Fall 1993, Volume 10.3
How I Got Cultured: A Nevada Memoir by Phyllis Barber. Athens, GA: University of Georgia Press, 1992,189 pp., $24.95 (cloth).
Reviewed by Katharine Coles, Department of English, Westminster College of Salt Lake City
Phyllis Barber's memoir, How I Got Cultured, is a strong contribution not only to Mormon and to Western letters but to the body of American literature whose purpose is to document the formation of the peculiarly American self and consciousness. As well, the book, which won the prestigious AWP Award for Creative Nonfiction in 1992, stands as a tender and humorous ars poetica, a narrative of how the tension between religion and art worked in the body and mind of the author to make her a professional pianist and, finally, a teller of stories who would become, the time the book was published, the author of a novel, a volume of short stories, and two books for children.
How I Got Cultured is less the explanation promised in the title than a complicated retrospective map of the possibilities of a young life shaped in the culturally and west in the middle of this century. Not only is Ms. Barber born into the quintessential American landscape, she is also born into what Harold Bloom thinks of as the quintessential American religion: Mormonism. In these essays, Mormonism teaches the young Ms. Barber at once to submit to outside structure and control and also to long toward vision and release. Her own nature takes up this longing like a baton: chafing under the restrictions of religious teaching, the young Phyllis turns first to high artthe piano-and then to low-the Las Vegas Rhythmettes, a precision marching team-as possible means of transcending herself and her surroundings.
In the tight-knit Mormon culture, the young Phyllis's parents view her burgeoning piano talent as both a gift and a bane. Her father wants her to focus on learning entertaining, pleasant show tunes to play for the family and for Mormon ward talent shows, and he counseled her against the sin of pride and the desire to become exceptional, in spite of his own yearnings to "be a star for [himself], not just for God." Her mother, who denied her own youthful musical talents, encourages Phyllis's playing, but she also counsels modesty and withholding, reminding Phyllis that her flowering will come in the role as a wife and mother, and that until then her duty is to remain as tightly folded as a bud. When the teenaged Phyllis shows a talent for dance-in a studio where classical ballerinas and Las Vegas showgirls train side-byside at the barre-it is Phyllis's mother who forbids her to continue.
The tension Ms. Barber establishes between the love for family and the familiar and the desire to "force the bloom" and escape in the airy realm of art is both poignant and funny. Sometimes art is represented by figures of high culture Leonard Bernstein, for example-while at other times it is represented by the drill team members, dressed in short jumpsuits and cowboy hats, who meet Mr. Bernstein at the Las Vegas airport. In a sequence of family stories, high culture arrives at a family Christmas party in the shape of Phyllis's alcoholic grandfather, who has strayed from the Mormon fold but who can "shine the inside of a story into pure gold." The admiration the young Phyllis feels for her grandfather's gift is confused by her knowledge that her aunts and uncles consider him a reprobate.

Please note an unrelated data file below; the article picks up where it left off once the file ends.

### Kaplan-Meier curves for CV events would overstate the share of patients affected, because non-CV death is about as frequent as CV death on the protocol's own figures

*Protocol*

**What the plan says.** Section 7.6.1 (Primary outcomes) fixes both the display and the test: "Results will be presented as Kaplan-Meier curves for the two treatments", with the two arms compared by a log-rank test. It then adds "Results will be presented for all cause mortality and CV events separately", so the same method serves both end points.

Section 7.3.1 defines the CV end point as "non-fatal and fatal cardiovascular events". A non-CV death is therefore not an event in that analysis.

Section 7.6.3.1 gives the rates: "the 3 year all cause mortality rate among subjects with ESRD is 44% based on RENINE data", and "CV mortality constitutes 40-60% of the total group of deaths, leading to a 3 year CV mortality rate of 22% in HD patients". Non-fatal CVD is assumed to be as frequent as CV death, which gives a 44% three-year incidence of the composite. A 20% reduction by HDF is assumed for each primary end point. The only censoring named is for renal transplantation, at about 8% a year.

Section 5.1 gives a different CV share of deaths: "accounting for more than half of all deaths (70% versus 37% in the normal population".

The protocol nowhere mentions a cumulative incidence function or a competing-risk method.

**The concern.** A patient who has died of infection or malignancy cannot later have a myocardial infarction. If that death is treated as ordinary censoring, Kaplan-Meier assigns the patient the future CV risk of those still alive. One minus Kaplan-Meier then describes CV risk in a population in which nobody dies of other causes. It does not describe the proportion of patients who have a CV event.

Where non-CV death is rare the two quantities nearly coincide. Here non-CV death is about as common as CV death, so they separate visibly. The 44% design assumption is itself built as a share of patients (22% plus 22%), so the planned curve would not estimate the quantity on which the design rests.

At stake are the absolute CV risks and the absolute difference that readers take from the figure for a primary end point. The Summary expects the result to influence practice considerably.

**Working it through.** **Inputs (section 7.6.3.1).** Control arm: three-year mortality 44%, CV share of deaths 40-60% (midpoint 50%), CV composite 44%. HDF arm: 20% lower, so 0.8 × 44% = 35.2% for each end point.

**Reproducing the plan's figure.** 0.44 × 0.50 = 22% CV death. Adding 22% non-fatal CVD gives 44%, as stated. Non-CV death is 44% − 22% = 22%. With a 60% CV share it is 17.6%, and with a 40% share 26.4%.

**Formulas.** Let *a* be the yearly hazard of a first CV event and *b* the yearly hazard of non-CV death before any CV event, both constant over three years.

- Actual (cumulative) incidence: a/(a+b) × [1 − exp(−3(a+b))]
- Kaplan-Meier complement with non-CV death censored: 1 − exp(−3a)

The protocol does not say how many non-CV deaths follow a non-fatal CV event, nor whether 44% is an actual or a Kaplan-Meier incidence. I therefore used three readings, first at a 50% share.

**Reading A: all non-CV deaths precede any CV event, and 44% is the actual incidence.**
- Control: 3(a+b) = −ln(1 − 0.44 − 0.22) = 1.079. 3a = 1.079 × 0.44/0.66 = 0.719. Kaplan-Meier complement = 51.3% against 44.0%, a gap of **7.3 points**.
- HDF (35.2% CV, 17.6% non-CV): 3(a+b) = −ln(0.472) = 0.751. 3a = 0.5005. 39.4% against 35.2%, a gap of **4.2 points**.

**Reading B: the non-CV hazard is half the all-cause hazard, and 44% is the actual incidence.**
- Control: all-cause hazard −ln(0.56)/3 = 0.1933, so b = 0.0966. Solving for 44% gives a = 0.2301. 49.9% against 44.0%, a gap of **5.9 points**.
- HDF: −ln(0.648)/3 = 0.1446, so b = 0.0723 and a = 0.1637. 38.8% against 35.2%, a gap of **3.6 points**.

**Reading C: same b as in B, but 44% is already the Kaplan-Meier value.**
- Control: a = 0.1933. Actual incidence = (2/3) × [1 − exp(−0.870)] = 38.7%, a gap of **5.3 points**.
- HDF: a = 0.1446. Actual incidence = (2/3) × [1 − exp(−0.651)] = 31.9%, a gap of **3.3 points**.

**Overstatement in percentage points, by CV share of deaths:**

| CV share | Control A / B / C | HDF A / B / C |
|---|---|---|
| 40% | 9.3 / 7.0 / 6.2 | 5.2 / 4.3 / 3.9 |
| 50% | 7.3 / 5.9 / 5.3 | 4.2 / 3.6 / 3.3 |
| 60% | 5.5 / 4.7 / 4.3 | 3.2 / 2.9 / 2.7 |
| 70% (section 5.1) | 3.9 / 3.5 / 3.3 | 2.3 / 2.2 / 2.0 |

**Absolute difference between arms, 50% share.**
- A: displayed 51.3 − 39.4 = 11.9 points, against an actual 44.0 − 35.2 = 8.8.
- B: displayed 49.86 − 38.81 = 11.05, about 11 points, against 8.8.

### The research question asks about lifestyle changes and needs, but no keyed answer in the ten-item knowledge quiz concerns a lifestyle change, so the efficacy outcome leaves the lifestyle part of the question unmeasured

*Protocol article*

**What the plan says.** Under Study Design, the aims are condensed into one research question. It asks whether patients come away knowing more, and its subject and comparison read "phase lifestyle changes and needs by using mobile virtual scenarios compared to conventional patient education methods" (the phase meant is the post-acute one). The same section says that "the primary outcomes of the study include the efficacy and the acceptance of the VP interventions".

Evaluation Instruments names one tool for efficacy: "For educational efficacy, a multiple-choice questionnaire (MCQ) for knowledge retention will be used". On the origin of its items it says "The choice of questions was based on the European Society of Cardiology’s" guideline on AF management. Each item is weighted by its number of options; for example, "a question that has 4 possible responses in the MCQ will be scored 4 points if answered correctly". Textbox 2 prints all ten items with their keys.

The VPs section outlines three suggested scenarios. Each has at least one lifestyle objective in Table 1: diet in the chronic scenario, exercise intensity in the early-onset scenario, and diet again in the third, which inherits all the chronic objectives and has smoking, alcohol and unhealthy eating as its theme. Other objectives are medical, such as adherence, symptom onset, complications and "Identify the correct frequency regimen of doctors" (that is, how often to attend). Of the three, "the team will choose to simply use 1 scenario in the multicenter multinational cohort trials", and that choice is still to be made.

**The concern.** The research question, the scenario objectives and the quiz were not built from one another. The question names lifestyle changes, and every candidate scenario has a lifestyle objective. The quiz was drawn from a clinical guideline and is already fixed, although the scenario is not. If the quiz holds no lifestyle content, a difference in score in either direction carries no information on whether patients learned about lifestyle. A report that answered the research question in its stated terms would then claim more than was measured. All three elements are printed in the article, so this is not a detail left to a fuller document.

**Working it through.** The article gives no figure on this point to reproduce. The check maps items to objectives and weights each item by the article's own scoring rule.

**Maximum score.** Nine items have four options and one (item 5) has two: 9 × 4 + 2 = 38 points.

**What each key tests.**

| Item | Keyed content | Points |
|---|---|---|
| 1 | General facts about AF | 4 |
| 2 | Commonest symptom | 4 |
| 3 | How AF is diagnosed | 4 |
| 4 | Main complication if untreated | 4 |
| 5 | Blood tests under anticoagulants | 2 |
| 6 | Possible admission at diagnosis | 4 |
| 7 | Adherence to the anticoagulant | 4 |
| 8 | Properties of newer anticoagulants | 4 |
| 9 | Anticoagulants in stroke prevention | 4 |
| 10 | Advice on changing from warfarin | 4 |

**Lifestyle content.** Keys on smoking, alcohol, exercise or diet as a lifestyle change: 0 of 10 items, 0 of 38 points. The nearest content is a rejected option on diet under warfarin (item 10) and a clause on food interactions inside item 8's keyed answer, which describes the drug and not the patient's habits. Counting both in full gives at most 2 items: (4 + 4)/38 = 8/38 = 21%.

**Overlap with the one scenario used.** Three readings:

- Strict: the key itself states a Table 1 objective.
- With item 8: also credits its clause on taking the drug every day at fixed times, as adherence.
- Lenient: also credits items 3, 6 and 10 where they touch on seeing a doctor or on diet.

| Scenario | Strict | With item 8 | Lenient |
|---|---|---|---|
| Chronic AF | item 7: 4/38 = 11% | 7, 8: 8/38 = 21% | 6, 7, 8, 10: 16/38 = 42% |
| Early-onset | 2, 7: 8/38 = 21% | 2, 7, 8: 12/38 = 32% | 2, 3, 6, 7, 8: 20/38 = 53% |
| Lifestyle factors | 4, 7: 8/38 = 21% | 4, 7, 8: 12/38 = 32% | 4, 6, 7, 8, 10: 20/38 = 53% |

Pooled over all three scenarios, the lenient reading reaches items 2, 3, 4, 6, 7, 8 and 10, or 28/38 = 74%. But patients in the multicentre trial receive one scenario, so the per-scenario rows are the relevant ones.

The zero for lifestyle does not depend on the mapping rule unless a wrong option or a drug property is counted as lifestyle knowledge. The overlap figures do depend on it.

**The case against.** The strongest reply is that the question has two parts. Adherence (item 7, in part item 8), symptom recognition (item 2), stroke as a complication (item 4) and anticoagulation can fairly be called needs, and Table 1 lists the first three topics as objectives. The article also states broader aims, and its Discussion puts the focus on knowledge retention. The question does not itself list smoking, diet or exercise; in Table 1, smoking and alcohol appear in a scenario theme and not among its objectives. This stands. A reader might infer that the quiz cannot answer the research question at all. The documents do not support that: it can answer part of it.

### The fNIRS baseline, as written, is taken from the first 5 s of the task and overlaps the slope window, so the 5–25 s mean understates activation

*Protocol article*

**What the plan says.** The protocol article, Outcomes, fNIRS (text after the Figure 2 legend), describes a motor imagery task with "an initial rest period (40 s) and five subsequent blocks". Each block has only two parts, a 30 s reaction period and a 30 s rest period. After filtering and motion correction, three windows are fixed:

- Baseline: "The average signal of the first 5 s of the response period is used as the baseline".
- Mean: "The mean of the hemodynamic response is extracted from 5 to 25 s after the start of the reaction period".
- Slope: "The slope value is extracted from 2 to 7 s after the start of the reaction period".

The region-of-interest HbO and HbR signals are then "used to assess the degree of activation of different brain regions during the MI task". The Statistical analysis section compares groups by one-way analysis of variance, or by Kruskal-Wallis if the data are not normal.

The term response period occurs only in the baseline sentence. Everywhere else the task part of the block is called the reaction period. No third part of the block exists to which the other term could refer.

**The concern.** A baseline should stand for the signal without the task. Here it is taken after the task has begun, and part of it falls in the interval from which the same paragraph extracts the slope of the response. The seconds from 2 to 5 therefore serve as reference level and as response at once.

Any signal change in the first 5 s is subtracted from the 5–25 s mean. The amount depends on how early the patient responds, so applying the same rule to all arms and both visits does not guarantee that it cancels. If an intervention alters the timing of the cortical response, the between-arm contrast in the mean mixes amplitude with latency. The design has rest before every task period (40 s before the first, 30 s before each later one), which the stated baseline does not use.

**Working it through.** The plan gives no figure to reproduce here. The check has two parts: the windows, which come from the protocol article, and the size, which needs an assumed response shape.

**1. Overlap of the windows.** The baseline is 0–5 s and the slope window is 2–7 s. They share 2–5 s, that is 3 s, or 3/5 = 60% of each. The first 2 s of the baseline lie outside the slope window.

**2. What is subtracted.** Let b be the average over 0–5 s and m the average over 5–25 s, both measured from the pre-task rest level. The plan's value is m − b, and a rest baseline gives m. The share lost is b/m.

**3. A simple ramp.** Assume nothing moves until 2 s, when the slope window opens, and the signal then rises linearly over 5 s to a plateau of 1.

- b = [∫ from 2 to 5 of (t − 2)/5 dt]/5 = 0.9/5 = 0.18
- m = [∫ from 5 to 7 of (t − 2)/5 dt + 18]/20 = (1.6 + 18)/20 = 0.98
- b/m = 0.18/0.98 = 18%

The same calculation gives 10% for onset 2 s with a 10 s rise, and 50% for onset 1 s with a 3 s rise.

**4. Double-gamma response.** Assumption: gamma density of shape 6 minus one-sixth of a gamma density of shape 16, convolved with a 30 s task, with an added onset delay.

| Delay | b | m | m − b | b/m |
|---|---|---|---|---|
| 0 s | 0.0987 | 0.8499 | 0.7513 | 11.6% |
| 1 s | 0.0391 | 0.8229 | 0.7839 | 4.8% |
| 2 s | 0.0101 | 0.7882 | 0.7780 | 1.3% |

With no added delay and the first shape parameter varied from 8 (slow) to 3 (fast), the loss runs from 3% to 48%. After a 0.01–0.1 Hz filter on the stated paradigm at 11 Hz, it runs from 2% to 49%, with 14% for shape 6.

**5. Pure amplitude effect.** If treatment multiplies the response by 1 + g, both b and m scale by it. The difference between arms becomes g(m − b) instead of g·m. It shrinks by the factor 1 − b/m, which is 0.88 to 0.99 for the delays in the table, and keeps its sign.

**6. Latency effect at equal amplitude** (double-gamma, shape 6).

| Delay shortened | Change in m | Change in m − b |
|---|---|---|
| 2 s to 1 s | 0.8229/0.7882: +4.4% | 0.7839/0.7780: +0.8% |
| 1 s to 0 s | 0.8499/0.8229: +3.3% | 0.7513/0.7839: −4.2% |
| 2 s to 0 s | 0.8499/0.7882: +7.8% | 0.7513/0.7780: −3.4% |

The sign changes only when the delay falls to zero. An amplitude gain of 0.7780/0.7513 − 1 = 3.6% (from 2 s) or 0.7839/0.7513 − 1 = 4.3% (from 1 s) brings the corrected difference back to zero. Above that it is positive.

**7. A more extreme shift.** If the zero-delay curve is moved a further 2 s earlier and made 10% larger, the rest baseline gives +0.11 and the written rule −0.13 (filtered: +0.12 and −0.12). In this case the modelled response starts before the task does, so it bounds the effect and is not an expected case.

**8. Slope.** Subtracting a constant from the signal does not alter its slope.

It is clear from the most carefully crafted passages of this memoir that Ms. Barber has a tremendous gift for lyrical prose. She is able to get the words for her experience exactly right, even under the pressure of complicated emotional situations. But there are moments when, even in its flights, the language becomes strangely clumsy, and other moments when the book's metaphors become strained, as if Ms. Barber wanted to make of her experience too tidy a package, too neat a morality play-as if she still sometimes labored under the weights imposed in childhood without being willing to push up at them. But mostly she is wiling to push, and the pressure she brings to bear on her experience is a productive one.
At its best, How l Got Cultured stands as another sign that Mormon letters has, like the speaker of these essays, come into a maturity, permitting, in the work of writers like Linda Sillitoe, Eugene England, Terry Tempest Williams, Darrell Spencer, and now Phyllis Barber, a pressure on tradition that reveals the writers' complex relationships with their heritage. The most satisfying moments in this volume are those in which the reader senses that the young Ms. Barber's coming of age in art and her coming of age in religion, while the two disciplines at times seem to be pulling her in opposite directions, are one and the same process. The Mormon "girl with a body who didn't have a body" may deny herself a first love affair to keep tightly wrapped the bud of chastity, but in that denial she also, perhaps ironically, preserves intact her chance to leave the fold, first for four years at Brigham Young University, then for the wider world. Early in the book, she says, "If I had to stop time, I'd stop it there where we [the family] were united in our certainty" in the truth of Mormon doctrine. But for the young Ms. Barber, the acceptance of complexity is an essential part of her coming of age. By the time she leaves Las Vegas for college-after triumphantly (and hilariously) unveiling her bikinied body during a casino fur show-she has discovered that, for her, God and art are both larger and more forgiving than she's been taught: larger than herself and her desire; larger than she had ever dared to imagine.